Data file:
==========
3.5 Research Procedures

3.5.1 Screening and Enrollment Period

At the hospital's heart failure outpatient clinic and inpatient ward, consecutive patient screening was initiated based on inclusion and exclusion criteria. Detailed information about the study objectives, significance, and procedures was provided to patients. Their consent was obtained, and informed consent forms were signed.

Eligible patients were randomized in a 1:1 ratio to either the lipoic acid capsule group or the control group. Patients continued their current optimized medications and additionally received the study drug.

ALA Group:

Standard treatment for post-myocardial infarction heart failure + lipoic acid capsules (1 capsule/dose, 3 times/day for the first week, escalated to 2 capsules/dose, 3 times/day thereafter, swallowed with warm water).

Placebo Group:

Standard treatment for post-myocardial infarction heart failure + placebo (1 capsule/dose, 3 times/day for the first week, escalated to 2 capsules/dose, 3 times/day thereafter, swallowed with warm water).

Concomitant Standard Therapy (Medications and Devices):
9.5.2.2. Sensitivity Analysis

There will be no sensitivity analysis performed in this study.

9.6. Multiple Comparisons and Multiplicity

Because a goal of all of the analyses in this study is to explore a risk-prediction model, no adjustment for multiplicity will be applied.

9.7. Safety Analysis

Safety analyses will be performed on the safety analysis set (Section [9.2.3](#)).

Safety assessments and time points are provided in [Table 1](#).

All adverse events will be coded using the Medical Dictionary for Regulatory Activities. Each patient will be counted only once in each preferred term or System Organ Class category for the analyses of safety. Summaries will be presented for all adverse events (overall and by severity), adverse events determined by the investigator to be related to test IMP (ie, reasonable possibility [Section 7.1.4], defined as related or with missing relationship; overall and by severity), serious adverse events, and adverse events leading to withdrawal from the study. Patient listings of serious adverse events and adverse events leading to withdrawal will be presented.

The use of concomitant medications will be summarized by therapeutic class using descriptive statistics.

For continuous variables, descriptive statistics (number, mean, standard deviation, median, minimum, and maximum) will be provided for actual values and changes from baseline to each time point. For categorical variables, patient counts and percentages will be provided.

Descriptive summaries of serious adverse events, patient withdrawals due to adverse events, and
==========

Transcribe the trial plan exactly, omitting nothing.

3.5 Research Procedures

3.5.1 Screening and Enrollment Period

At the hospital's heart failure outpatient clinic and inpatient ward, consecutive patient screening was initiated based on inclusion and exclusion criteria. Detailed information about the study objectives, significance, and procedures was provided to patients. Their consent was obtained, and informed consent forms were signed.

Eligible patients were randomized in a 1:1 ratio to either the lipoic acid capsule group or the control group. Patients continued their current optimized medications and additionally received the study drug.

ALA Group:

Standard treatment for post-myocardial infarction heart failure + lipoic acid capsules (1 capsule/dose, 3 times/day for the first week, escalated to 2 capsules/dose, 3 times/day thereafter, swallowed with warm water).

Placebo Group:

Standard treatment for post-myocardial infarction heart failure + placebo (1 capsule/dose, 3 times/day for the first week, escalated to 2 capsules/dose, 3 times/day thereafter, swallowed with warm water).

Concomitant Standard Therapy (Medications and Devices):
9.5.2.2. Sensitivity Analysis

There will be no sensitivity analysis performed in this study.

9.6. Multiple Comparisons and Multiplicity

Because a goal of all of the analyses in this study is to explore a risk-prediction model, no adjustment for multiplicity will be applied.

9.7. Safety Analysis

Safety analyses will be performed on the safety analysis set (Section [9.2.3](#)).

Safety assessments and time points are provided in [Table 1](#).

All adverse events will be coded using the Medical Dictionary for Regulatory Activities. Each patient will be counted only once in each preferred term or System Organ Class category for the analyses of safety. Summaries will be presented for all adverse events (overall and by severity), adverse events determined by the investigator to be related to test IMP (ie, reasonable possibility [Section 7.1.4], defined as related or with missing relationship; overall and by severity), serious adverse events, and adverse events leading to withdrawal from the study. Patient listings of serious adverse events and adverse events leading to withdrawal will be presented.

The use of concomitant medications will be summarized by therapeutic class using descriptive statistics.

For continuous variables, descriptive statistics (number, mean, standard deviation, median, minimum, and maximum) will be provided for actual values and changes from baseline to each time point. For categorical variables, patient counts and percentages will be provided.

Descriptive summaries of serious adverse events, patient withdrawals due to adverse events, and